Amity & Sorrow came out in the US on the 20th anniversary of the siege on the Waco, Texas compound of the Branch Davidians, or Students of the Seven Seals as leader David Koresh wanted them known. The seven seals are to be broken at the end of the world, according to the Book of Revelation, and the community was prepared for it. They had been waiting for years. When the Bureau of Alcohol, Tobacco and Firearms turned up with a search warrant, looking for the stash of guns that local sheriffs said, years earlier when Koresh took the leadership by force, had numbered “more than a Vietnam patrol”, gunfire broke out and both sides blamed the other. They still do. A fifty-day standoff began.
I was inspired by events in Waco and America’s history of intervention in faiths and cults. In a nation founded by religious radicals, our constitution values the separation of church and state, but they are rarely separate. God is on our money; faith is in our schools, courthouses and senate. Any presidential candidate ignores prayer at his electoral peril. The Puritans and Quakers who founded the first colonies came in search of religious freedom, prepared to fight for it. Guns and God go hand in hand. We expect authorities to defend our right to worship, but we also expect them to protect the vulnerable. How can the government know which faiths to defend – and which to raid? What happened in Waco was a tragedy, but it shouldn’t have been a surprise. It was there in the church’s name – Ranch Apocalypse. After the siege and fire, the new director of the ATF, John Magaw, was highly critical of the raid. New training manuals were put into place for recruited agents. In future, “dynamic entry” would only be planned “after all other options have been considered”.
Fifteen years later and 400 miles down the road would be the site of the next raid on a religious compound, the Yearning for Zion Ranch, home to 700 polygamous families and the followers of the FBI’s Most Wanted, Warren Jeffs. As the Branch Davidians are a splinter sect of the Seventh Day Adventists, so these fundamentalists split from the Church of Jesus Christ of Latter Day Saints, the LDS Mormon church proper. These two contemporary faiths are all that survive of America’s Second Great Awakening, the early 19th century boom of ecstatic, evangelical Protestants.
The lessons learned in Waco would affect the choices made in the YFZ raid. This time, there would be no stand off or protracted negotiations with the leader, already in prison. There would be no psychological torture, no barrage of lights, music or helicopters as in Waco. This time, authorities simply swooped in and removed their children. All of them. The people had been raided before, sixty years earlier in Short Creek, Arizona. It taught the FLDS that the government took children and could not be trusted. Unlike Waco, there was no violence, no siege or fire, but there could have been. Perhaps it is a blessing that the bulk of the community was young and female; it is why the ranch was raided, of course, but in a faith where girls aren’t trained to use guns it meant the faithful didn’t use the huge caches of weapons, everything from bows to assault rifles, that were hidden in their Temple annex. Had the faith not banished their young men, or had a more balanced ratio of male to female, the raid on YFZ might have ended very differently.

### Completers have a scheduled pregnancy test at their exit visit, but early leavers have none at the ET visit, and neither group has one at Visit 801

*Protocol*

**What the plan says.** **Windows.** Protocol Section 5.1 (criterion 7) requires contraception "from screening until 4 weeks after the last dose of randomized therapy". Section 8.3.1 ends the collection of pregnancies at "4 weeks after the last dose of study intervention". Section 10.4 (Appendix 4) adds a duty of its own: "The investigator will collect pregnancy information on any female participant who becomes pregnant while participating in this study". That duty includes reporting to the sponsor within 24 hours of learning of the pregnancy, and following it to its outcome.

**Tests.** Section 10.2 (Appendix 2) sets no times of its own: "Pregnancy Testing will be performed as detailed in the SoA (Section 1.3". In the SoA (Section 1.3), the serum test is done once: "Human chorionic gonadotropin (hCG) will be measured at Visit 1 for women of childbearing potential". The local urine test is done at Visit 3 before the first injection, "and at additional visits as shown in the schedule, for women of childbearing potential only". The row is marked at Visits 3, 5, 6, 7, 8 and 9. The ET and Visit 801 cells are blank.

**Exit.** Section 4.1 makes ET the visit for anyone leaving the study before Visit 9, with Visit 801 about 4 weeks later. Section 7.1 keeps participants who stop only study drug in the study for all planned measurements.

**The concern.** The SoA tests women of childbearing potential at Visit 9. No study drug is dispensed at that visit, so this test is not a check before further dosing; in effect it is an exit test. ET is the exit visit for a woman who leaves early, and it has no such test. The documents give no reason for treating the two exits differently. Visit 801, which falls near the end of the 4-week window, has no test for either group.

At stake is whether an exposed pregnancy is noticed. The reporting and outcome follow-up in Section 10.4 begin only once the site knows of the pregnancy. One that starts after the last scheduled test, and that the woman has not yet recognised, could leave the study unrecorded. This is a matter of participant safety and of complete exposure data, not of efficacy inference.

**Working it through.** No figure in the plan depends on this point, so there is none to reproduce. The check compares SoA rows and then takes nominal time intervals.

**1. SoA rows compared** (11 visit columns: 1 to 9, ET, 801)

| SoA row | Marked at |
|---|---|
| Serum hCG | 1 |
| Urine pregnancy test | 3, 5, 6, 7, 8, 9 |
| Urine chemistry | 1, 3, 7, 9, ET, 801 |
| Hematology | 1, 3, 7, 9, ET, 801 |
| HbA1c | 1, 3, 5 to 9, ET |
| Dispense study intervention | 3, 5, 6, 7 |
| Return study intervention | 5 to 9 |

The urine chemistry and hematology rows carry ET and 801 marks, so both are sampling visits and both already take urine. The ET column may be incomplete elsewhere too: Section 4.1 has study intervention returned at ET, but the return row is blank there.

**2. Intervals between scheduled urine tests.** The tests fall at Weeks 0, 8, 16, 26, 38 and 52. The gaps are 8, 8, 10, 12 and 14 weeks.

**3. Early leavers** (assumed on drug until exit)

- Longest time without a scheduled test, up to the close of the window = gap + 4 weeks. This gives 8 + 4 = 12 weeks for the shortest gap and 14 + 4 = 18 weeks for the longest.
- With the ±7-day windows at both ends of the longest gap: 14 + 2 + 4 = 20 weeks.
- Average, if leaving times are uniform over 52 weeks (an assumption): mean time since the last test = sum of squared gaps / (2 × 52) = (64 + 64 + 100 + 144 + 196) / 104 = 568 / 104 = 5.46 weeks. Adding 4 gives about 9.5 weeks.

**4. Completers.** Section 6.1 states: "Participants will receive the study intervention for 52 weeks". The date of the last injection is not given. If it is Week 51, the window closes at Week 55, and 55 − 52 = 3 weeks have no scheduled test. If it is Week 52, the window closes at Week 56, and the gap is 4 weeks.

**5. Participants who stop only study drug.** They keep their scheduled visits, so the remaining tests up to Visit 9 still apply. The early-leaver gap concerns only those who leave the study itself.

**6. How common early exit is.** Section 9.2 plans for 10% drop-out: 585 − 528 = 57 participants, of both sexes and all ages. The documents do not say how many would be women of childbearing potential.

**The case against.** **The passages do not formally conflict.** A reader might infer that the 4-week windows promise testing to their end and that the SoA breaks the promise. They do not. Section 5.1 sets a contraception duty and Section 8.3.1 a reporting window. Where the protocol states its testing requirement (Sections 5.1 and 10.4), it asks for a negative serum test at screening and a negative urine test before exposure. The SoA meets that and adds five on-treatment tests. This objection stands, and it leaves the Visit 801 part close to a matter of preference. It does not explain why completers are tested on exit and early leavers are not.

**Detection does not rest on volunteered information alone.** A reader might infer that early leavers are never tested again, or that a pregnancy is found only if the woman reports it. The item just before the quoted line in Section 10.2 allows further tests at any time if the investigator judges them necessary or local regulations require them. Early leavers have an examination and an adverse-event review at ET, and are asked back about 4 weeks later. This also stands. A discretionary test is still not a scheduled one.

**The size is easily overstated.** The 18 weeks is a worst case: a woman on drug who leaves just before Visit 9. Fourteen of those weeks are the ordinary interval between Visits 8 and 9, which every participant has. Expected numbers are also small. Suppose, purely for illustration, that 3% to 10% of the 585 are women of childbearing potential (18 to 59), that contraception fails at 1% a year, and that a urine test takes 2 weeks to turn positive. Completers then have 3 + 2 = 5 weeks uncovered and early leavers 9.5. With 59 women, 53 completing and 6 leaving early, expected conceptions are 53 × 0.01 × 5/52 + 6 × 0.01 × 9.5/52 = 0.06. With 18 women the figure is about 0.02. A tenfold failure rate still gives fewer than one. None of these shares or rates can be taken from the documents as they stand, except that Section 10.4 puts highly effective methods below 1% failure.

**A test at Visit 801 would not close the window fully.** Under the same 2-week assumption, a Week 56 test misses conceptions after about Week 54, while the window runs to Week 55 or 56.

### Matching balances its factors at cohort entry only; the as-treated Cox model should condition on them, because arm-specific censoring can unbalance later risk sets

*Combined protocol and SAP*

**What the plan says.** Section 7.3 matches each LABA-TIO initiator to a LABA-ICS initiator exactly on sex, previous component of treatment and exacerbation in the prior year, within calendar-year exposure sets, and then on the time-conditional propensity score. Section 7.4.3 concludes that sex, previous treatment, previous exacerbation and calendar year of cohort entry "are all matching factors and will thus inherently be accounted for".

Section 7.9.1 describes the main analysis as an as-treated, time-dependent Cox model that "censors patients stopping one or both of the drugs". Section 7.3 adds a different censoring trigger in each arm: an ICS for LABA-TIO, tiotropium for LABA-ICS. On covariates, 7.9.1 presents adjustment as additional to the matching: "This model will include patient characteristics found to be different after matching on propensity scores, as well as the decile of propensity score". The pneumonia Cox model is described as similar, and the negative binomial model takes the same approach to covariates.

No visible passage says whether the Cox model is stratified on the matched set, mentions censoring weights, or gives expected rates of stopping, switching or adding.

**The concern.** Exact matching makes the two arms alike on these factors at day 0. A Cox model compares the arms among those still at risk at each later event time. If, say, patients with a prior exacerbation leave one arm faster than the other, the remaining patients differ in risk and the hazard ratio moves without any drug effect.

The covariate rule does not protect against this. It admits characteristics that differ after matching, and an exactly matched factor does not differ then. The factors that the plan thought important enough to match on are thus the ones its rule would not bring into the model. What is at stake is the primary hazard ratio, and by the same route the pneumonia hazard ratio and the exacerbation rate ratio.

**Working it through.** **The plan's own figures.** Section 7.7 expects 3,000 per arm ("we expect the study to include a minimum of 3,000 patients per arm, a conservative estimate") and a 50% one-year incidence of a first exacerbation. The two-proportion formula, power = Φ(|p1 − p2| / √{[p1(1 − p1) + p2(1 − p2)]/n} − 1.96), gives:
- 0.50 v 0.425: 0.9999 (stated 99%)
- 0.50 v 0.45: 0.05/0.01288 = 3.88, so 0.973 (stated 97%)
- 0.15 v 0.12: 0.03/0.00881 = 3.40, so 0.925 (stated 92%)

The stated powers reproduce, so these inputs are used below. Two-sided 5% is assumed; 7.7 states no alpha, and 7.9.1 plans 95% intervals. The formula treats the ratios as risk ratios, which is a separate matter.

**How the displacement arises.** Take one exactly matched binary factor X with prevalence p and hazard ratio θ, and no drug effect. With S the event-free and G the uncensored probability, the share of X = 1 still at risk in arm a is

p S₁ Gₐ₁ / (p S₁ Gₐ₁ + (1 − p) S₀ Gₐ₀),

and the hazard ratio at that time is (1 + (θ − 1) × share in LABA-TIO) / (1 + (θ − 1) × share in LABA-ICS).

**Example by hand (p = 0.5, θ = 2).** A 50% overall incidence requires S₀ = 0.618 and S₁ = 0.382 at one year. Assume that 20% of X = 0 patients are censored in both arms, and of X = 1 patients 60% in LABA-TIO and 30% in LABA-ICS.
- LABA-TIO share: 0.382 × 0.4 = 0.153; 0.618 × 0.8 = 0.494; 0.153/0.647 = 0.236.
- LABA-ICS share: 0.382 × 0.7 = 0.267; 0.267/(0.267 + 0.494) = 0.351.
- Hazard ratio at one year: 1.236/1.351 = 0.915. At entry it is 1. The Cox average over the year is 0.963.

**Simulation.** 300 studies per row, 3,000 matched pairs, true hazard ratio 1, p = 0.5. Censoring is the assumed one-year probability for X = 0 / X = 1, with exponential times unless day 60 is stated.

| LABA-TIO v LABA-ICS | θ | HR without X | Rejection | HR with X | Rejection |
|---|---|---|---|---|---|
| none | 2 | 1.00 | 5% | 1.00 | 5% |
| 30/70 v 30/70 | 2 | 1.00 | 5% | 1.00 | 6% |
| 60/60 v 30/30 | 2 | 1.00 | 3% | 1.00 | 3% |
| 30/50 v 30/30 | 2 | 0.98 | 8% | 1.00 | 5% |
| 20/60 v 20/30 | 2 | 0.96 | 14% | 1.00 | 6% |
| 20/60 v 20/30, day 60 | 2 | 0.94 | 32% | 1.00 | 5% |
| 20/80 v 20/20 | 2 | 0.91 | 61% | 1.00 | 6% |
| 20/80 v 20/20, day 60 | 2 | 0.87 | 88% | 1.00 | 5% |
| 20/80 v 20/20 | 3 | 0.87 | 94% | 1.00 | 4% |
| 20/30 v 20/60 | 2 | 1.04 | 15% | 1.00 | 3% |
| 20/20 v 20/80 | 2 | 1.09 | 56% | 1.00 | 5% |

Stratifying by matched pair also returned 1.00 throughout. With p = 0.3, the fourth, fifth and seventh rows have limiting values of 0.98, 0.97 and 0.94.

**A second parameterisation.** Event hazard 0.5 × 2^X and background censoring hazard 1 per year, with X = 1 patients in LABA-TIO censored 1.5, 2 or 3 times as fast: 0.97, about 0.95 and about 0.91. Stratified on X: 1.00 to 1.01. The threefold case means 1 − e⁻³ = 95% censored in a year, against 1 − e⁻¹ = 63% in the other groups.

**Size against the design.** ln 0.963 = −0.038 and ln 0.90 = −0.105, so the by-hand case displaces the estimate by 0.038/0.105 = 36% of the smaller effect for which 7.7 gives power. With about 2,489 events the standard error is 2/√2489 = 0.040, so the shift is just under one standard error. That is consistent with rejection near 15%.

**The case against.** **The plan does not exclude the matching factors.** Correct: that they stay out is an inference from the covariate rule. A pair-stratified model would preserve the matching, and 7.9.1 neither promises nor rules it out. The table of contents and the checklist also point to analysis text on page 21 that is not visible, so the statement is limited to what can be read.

Both Koresh and Jeffs led isolated and eschatological faiths, anti-government and fully armed. Both faiths practiced polygamy in the face of government opposition and public distaste. In FLDS culture, three wives are necessary to attain the highest level of heaven. Jeffs currently has 78 wives and is serving a life sentence for sex offences with minors. David Koresh took twenty wives, but said God told him to take another 120. We shouldn’t care if plural wives give their consent. The problem is with the age of the women, young women. Both Koresh and Jeffs took underage brides of fourteen, thirteen, twelve. They believed themselves appointed and anointed by God; they believed these to be holy marriages. They had to be holy, of course, to make them “acceptable” to their own followers.
What of their children, raised in a faith that was persecuted by the government they had been taught to hate? What of the children of Waco who watched their government burn their families on TV? What of the children of YFZ, traumatized by the government’s tests and assumptions, slowly being reunited with mothers who were found to be of age. Will they grow up with the same disdain for the government that their ancestors got from Short Creek or from the government persecution that split their church? Is this where activism will be born? Will we see more militaristic and anti-government Christian mavericks in the future, just as Timothy McVeigh was “inspired” to murder on Waco’s second anniversary? Is this any different to the anger instilled in the children of Islam when their mosques and madrasas are destroyed? We are wrong to interfere in matters of faith that are consensual or to make judgments about others’ beliefs, no matter how repugnant they may be to us, personally. Our constitution grants that freedom; no laws can define what we believe in or how we choose to worship. When we raid churches and take children, thinking we save them, we also do great harm.
Today in YFZ, the followers of Warren Jeffs await the end of the world at his command, from a payphone in the state prison in Palestine, Texas. The world is always about to end. But what is beginning, in other secret splinter sects, among the hidden churches and handmade faiths of America? Are the next young men – for they are surely always men – already hearing voices, the boom of God calling them to fight? Do they watch raids unfold, note the passing of anniversaries that remind us of our deeds and shortcomings, and learn anew to fear and to hate?